Coauthors are Jenny Song, M.D.; Posy Seifert, D.O.; Philip Murphy, M.D.; Patricia Somerville, M.D.; Wendy Logan-Young, M.D.; Andrea Arieno, B.S. and Renee Morgan, R.T.

 

Related Content

Clinical Trial Testing Topical Gel to Reduce Breast Density
News | Breast Density | June 19, 2018
Women with dense breast tissue soon might be adding a new product to their skincare routine to help them fight breast...
New Prostate Cancer Radiotherapy Technique Aims to Preserve Sexual Function
News | Radiation Therapy | June 18, 2018
A multicenter clinical trial being led by UT Southwestern physicians is testing a technique for sparing nerve bundles...
Report Finds Identifying Patients for Lung Cancer Screening Not So Simple
News | Lung Cancer | June 18, 2018
New findings in the current issue of The American Journal of Managed Care suggest that getting the right patients to...
California Women In Favor of Extending State's Breast Density Inform Law
News | Breast Density | June 15, 2018
A recent survey of California women found that 95 percent of respondents want the state’s breast density inform law to...
PET/CT Changes Care for 59 Percent of Suspected Recurrent Prostate Cancer Cases
News | Prostate Cancer | June 13, 2018
A recently presented investigational clinical trial evaluated the impact of 18F fluciclovine positron emission...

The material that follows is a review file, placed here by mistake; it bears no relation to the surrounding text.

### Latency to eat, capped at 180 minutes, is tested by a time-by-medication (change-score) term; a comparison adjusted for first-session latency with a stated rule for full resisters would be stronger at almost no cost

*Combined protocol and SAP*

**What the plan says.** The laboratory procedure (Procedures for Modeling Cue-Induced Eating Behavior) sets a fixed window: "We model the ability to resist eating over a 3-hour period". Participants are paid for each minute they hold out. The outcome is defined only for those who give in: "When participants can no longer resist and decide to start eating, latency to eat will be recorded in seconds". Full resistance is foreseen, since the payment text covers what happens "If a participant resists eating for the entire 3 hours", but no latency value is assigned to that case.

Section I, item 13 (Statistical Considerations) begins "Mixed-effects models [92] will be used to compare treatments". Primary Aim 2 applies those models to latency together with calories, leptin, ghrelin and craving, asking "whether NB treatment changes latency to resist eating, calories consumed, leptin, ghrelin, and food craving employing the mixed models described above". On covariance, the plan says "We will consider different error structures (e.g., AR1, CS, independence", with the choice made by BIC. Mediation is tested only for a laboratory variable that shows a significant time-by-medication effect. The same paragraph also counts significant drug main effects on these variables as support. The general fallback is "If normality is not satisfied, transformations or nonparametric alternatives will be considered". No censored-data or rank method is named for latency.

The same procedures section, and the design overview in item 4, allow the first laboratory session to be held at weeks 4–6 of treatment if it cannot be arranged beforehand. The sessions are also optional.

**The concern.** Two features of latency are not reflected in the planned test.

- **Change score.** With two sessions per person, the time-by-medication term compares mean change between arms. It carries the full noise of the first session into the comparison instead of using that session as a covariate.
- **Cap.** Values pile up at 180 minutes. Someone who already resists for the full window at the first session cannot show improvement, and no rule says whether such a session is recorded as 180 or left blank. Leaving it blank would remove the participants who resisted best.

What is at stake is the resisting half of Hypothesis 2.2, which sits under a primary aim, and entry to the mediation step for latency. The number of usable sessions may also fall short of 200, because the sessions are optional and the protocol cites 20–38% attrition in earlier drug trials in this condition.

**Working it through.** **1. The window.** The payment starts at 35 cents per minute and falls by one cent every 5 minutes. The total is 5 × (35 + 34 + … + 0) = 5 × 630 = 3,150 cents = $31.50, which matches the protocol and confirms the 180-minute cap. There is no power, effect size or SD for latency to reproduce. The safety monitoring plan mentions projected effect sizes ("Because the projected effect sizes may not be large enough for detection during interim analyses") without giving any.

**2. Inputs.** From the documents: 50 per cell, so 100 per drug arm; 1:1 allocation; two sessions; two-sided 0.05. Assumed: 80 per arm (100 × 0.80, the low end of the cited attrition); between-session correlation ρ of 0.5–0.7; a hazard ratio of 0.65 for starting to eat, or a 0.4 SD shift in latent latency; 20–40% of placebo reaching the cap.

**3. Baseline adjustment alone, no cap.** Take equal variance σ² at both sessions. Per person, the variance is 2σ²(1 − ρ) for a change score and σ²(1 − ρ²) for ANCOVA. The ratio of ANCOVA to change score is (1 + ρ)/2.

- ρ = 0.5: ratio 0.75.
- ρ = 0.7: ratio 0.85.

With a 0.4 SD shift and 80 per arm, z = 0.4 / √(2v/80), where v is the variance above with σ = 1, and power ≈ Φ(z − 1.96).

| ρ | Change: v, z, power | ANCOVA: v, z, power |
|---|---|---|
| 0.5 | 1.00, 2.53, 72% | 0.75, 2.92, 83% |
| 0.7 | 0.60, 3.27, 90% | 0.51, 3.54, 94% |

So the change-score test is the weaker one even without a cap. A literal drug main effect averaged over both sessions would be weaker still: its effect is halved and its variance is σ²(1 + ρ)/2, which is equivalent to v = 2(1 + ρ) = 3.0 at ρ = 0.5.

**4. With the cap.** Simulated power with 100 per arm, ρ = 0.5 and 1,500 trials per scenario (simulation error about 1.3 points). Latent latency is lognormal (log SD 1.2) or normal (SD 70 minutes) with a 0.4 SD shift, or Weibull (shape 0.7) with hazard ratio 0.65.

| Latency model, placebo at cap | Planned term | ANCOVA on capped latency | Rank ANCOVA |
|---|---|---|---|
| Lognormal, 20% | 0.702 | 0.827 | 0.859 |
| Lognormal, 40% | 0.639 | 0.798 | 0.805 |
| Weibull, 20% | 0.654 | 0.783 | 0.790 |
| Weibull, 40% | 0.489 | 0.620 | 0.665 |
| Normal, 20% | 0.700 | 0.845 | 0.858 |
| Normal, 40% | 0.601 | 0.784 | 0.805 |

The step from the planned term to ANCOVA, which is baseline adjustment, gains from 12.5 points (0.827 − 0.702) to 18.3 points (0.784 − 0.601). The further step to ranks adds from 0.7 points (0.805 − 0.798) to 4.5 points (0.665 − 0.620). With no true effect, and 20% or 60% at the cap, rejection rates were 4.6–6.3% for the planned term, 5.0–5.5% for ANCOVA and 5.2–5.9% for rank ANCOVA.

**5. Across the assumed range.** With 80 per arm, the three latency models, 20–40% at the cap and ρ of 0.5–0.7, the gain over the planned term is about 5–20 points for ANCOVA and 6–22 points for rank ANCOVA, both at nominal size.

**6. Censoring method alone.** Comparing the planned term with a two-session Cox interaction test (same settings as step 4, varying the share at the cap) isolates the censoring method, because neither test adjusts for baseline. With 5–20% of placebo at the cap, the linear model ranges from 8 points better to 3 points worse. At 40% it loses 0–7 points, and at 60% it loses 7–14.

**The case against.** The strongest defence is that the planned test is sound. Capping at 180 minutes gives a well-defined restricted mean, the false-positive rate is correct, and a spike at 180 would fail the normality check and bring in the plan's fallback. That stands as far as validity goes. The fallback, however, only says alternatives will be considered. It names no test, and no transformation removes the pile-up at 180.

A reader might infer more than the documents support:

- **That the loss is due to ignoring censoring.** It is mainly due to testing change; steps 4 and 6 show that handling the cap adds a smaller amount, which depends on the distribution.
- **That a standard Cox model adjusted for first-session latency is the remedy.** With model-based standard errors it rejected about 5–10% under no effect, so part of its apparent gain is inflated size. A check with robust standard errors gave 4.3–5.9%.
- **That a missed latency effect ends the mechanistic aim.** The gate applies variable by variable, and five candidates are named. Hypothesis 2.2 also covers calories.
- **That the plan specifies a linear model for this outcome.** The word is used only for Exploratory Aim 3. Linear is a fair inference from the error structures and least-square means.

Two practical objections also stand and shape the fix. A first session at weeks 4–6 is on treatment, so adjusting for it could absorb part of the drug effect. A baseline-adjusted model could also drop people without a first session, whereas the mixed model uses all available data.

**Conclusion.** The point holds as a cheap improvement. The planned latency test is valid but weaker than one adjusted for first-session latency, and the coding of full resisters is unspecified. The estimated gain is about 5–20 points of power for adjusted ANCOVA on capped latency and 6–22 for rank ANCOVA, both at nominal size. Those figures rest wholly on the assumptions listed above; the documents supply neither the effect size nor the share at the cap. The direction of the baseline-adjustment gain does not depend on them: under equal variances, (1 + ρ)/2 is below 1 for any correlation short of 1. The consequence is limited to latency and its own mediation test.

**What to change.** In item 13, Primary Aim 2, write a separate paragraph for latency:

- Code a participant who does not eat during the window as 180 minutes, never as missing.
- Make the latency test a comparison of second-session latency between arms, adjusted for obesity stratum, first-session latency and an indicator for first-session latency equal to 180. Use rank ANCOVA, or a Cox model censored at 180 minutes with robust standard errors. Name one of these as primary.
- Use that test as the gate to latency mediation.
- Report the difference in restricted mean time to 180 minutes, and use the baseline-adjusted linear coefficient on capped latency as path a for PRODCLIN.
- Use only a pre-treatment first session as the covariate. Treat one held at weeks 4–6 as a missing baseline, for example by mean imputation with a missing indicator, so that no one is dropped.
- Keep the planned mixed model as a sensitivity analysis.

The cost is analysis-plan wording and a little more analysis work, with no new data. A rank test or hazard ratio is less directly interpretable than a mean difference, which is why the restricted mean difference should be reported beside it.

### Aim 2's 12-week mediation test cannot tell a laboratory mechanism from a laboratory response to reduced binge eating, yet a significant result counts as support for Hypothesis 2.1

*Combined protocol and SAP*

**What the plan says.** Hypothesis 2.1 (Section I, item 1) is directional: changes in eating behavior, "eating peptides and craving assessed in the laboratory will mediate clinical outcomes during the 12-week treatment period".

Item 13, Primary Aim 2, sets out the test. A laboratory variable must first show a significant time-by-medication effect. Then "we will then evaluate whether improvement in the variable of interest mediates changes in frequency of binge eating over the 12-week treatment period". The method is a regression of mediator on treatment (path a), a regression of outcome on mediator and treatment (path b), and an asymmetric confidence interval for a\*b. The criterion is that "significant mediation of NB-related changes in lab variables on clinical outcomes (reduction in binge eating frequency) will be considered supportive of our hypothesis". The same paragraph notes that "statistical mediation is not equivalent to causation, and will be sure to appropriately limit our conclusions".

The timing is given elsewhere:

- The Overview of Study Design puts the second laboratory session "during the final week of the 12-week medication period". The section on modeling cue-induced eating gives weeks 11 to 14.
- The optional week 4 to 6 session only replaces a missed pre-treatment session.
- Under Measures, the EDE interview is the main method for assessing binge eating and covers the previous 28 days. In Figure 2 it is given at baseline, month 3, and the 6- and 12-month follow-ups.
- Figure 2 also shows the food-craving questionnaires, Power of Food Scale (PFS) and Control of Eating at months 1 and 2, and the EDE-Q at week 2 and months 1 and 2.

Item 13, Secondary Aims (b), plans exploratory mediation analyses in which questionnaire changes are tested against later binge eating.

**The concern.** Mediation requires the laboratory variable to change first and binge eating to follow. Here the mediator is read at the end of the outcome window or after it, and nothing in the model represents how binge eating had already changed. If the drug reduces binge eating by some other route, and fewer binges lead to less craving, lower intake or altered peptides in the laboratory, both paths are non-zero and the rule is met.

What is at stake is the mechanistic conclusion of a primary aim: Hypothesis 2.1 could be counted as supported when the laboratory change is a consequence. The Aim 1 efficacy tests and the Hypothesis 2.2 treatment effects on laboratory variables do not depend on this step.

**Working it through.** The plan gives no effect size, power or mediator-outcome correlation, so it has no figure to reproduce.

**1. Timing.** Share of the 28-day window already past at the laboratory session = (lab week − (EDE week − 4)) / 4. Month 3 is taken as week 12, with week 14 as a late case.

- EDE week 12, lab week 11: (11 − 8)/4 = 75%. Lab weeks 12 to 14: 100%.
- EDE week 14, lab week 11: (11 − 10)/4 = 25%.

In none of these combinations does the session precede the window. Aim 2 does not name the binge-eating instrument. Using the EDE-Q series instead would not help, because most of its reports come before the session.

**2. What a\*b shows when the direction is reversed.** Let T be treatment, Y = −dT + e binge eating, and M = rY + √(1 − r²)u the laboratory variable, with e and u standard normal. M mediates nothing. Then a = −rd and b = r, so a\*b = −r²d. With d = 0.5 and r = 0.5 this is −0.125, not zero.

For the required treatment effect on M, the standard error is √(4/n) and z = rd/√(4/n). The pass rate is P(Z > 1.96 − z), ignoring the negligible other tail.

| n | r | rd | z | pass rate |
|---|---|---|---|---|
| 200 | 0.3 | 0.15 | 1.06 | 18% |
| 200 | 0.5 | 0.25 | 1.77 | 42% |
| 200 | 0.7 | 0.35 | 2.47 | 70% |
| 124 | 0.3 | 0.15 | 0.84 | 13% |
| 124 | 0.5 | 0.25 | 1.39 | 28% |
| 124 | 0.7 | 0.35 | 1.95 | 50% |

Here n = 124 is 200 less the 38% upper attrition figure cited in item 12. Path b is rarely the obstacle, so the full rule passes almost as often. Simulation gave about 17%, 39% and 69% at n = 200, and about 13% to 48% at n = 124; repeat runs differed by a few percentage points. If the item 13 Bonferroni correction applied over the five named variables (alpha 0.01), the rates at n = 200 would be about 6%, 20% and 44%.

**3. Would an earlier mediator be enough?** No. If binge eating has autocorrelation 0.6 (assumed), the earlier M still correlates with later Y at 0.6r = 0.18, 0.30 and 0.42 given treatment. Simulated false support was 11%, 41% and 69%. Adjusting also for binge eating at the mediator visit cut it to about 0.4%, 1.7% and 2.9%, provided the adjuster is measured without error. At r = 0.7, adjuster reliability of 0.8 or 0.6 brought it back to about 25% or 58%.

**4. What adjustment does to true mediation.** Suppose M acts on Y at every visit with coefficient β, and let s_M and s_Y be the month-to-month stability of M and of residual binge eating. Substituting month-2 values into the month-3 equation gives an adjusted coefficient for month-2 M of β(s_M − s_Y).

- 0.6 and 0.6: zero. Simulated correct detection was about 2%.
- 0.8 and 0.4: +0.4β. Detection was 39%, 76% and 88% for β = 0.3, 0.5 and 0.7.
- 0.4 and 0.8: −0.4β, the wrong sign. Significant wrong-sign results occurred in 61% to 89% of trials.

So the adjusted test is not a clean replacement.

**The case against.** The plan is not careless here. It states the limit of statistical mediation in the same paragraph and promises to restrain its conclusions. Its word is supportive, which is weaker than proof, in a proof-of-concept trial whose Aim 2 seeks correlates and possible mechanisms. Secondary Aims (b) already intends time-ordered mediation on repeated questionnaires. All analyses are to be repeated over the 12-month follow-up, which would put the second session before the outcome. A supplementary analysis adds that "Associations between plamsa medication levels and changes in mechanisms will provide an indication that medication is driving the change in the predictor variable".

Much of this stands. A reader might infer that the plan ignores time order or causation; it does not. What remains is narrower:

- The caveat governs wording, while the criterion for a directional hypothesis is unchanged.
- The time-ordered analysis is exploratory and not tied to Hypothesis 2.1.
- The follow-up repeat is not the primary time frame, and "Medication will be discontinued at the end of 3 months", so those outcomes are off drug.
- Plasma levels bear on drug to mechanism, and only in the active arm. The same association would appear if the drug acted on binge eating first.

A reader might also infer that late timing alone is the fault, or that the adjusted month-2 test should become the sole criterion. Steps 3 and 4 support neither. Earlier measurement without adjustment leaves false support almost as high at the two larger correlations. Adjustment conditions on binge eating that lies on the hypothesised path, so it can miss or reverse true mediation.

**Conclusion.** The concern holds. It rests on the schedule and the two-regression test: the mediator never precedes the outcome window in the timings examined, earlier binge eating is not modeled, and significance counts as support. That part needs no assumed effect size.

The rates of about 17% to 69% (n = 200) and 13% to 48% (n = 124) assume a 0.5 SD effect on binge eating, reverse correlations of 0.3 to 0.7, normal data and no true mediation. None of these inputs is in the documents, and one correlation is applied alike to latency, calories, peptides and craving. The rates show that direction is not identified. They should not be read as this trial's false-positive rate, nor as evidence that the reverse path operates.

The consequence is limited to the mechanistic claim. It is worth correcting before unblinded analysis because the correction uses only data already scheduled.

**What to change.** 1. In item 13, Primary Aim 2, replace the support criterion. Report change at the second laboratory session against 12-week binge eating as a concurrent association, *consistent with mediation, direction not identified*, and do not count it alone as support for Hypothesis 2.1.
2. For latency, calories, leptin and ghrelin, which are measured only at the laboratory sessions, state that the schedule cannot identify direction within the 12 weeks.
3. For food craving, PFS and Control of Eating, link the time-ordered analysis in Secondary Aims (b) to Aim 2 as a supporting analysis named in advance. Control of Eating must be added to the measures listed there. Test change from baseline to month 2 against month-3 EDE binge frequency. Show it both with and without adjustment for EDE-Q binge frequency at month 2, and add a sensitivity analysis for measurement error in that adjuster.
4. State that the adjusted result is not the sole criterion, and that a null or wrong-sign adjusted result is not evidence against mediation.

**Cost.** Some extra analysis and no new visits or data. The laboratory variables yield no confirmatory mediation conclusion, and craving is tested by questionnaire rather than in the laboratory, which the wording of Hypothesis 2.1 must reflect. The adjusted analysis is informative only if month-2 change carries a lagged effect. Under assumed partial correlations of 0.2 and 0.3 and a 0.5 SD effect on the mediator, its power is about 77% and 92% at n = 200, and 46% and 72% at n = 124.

Accuray TomoTherapy System Beneficial in Two Total Body Irradiation Studies
News | Radiation Therapy | June 13, 2018
Recently published data from two new studies demonstrate the benefits of Accuray’s TomoTherapy System in the delivery...
Women More Likely to Use Other Preventive Health Services Following Mammography
News | Mammography | June 13, 2018
Medicare beneficiaries who undergo breast cancer screening with mammography are more likely than unscreened women to...
Reduced hippocampal volume on MRI

This figure shows reduced hippocampal volume over the course of 6 years as seen on progressive volumetric analysis and also coronal MRI evaluations (arrows).Progressive volume loss in the mesial temporal lobe on MRI is a characteristic imaging feature of AD. This patient was a case of Alzheimer’s Dementia.

 

News | Neuro Imaging | June 12, 2018
According to a UCLA Medical Center study, a new technology shows the potential to help doctors better determine when...
How AI and Deep Learning Will Enable Cancer Diagnosis Via Ultrasound

The red outline shows the manually segmented boundary of a carcinoma, while the deep learning-predicted boundaries are shown in blue, green and cyan. Copyright 2018 Kumar et al. under Creative Commons Attribution License.

News | Ultrasound Imaging | June 12, 2018 | Tony Kontzer
June 12, 2018 — Viksit Kumar didn’t know his mother had...
High Prevalence of Atherosclerosis Found in Lower Risk Patients
News | Magnetic Resonance Imaging (MRI) | June 08, 2018
Whole-body magnetic resonance angiography (MRA) found a surprisingly high prevalence of atherosclerosis in people...
Overlay Init